Ralph Del Colle: “Overall, the bad has outweighed the good simply in terms of the continued fracturing of the Church, simply within Protestantism itself. And it has not stopped! However, the development of Christian and ecclesial life on the Protestant (and Reformed) side has led to many laudable forms of Christian witness. Clearly, preaching and the pursuit of Christian vocation in the secular realm would be high on my list. What I do see providentially in the Reformation is the promotion of the gospel, the evangel. At its best the clear articulation in proclamation and teaching of the gospel of Jesus Christ delivers the power of God unto salvation. I also associate this with the best of the pietistic traditions in Protestantism wherein doctrine and life are held together in existential depth and transformation (despite some pietist protests against sterile scholastic orthodoxies).”

Dennis Tamburello: “I think the Reformed tradition has had many good effects. . . . I would agree with my colleagues who point to an increased attention to the importance and centrality of sacred Scripture as a good effect of the Reformation. While I don’t think that the Catholic Church had lost this to the extent that the Reformers claimed, a lot of church teaching and practice had become more rooted in canon law than in Scripture.

“There certainly were some bad effects. As Richard pointed out in his response, the persecution and violence that were perpetrated by both Catholics and Protestants were shameful—especially for a religion that spoke so much about forgiveness and loving one’s enemies. In some ways, the churches themselves were to blame for the (not-very-enlightening) Enlightenment’s rejection of traditional religion as provincial and intolerant and thus contrary to reason.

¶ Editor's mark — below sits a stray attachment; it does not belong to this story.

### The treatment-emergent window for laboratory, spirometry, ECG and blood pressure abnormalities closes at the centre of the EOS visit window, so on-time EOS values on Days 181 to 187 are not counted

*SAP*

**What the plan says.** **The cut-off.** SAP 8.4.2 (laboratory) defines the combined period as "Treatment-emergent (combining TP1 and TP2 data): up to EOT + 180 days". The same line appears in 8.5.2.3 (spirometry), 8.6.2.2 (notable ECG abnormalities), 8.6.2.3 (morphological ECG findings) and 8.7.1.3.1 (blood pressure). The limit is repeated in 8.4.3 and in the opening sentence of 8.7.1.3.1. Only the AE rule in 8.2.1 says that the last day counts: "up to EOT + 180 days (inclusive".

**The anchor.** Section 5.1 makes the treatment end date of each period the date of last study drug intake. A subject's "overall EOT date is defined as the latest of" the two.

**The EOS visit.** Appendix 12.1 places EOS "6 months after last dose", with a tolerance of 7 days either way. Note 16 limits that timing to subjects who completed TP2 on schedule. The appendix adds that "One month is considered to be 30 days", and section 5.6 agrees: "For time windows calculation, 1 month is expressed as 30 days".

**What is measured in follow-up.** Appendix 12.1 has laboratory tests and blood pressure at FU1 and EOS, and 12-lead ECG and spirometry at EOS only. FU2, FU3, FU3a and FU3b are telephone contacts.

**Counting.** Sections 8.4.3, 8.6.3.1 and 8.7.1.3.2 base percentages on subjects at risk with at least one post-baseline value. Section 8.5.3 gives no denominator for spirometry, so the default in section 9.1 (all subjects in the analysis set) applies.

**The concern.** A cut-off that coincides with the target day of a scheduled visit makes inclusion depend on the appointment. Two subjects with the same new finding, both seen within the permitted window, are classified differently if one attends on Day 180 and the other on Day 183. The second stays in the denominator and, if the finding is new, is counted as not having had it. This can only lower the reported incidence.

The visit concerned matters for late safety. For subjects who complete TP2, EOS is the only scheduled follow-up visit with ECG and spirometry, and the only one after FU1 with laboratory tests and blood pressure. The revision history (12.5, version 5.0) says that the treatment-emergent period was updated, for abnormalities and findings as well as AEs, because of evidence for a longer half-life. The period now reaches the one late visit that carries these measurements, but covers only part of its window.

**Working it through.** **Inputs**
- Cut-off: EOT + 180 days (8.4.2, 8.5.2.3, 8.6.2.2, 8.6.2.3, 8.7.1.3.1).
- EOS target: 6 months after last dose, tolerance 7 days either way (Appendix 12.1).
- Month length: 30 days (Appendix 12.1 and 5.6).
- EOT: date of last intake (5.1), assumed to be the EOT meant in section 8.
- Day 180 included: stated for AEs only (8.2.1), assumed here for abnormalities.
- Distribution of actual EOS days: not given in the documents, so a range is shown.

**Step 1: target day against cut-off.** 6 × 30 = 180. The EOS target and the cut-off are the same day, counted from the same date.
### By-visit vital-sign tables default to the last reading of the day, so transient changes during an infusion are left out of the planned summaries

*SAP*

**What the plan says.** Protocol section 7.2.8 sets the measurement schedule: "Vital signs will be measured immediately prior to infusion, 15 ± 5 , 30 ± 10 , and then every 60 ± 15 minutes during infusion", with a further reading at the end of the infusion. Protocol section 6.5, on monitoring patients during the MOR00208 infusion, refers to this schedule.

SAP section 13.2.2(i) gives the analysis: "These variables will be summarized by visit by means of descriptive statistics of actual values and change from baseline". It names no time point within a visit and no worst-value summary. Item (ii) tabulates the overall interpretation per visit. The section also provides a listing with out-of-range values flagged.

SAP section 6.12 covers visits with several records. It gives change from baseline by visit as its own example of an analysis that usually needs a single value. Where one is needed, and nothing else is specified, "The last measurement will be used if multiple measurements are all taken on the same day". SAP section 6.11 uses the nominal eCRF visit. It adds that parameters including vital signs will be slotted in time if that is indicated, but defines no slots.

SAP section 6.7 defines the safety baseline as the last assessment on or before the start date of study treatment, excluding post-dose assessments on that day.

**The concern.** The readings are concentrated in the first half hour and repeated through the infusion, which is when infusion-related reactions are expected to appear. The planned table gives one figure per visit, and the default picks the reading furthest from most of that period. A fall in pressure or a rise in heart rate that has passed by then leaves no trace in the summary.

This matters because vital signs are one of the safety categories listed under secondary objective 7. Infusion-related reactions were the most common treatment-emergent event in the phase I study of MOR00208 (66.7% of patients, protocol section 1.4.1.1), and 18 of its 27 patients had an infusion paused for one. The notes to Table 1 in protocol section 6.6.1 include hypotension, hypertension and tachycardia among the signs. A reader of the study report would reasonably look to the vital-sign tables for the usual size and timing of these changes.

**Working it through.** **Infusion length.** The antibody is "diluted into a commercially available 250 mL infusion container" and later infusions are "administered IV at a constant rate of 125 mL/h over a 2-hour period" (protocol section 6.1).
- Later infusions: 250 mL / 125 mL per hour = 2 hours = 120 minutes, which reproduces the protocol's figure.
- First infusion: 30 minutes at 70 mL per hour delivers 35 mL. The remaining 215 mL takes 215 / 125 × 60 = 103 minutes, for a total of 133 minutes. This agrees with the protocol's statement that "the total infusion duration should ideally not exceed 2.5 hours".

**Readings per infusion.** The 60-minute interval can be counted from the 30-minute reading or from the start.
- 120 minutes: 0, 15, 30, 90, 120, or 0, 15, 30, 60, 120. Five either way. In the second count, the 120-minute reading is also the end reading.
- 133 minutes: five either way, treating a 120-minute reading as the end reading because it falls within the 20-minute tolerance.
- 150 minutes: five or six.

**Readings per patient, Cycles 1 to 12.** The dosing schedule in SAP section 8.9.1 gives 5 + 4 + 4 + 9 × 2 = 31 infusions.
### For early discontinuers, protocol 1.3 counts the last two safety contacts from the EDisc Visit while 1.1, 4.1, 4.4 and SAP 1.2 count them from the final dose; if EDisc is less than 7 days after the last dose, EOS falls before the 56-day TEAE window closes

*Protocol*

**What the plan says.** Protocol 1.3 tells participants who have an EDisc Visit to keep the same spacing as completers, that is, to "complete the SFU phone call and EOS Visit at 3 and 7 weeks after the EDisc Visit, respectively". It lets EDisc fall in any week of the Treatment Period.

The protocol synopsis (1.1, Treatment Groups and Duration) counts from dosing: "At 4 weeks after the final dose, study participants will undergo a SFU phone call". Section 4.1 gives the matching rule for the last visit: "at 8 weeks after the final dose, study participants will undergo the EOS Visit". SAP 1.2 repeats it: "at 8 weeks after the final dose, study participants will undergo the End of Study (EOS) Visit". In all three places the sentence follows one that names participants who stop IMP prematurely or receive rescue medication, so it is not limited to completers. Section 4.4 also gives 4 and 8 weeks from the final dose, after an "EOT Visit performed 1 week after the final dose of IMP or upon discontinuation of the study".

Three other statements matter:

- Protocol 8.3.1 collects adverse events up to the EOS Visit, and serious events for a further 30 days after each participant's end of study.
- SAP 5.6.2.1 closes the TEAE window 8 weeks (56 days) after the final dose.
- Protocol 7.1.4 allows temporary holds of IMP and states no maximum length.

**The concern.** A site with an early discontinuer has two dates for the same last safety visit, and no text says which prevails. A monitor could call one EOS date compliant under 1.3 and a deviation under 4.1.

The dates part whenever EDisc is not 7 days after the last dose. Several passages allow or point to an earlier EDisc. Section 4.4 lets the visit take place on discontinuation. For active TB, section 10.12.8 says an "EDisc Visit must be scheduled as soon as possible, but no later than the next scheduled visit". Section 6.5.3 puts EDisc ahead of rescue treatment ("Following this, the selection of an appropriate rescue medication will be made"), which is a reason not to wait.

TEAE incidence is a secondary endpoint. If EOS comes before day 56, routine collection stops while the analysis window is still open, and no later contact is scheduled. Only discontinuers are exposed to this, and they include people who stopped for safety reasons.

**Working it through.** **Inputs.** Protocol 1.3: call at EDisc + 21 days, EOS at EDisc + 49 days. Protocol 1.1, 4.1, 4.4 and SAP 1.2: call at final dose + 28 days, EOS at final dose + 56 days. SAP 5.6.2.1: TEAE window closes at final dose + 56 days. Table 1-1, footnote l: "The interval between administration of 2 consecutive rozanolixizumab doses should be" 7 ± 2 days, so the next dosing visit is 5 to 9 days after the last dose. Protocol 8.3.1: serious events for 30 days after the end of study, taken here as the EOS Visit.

“One bad effect of the Reformation was to open the door to a more individualistic or even subjective reading of the Scripture. I do not believe Luther or Calvin ever intended that the Scripture be read in this isolationist way . . . , but it was an inevitable result of removing an official ‘referee’ from the hermeneutical process. . . .

“Has the good outweighed the bad? I don’t know. It is not a good thing that the church was and is so fragmented. On the other hand, the Holy Spirit has moved in so many ways in our respective communities. If only we could find the right formula to have ‘unity in diversity.’”

3. Are the main differences between Reformed Christians and Roman Catholics the same today as they were in the 16th century? Which differences or disagreements have decreased since the 16th century? What are the most important differences remaining today?

Richard J. Mouw: “Things are very different today. Our shared differences with those today who oppose the gospel as such are much more important than our own differing ways of emphasizing this or that element of the gospel. Many of us are also seeing that we sin when we ignore the great liturgical and spiritual-practices traditions of Catholicism. And only the most fanatical and mean-spirited Protestants today will deny that Vatican II was one of the great spiritual and theological renewal events in the history of the universal church.”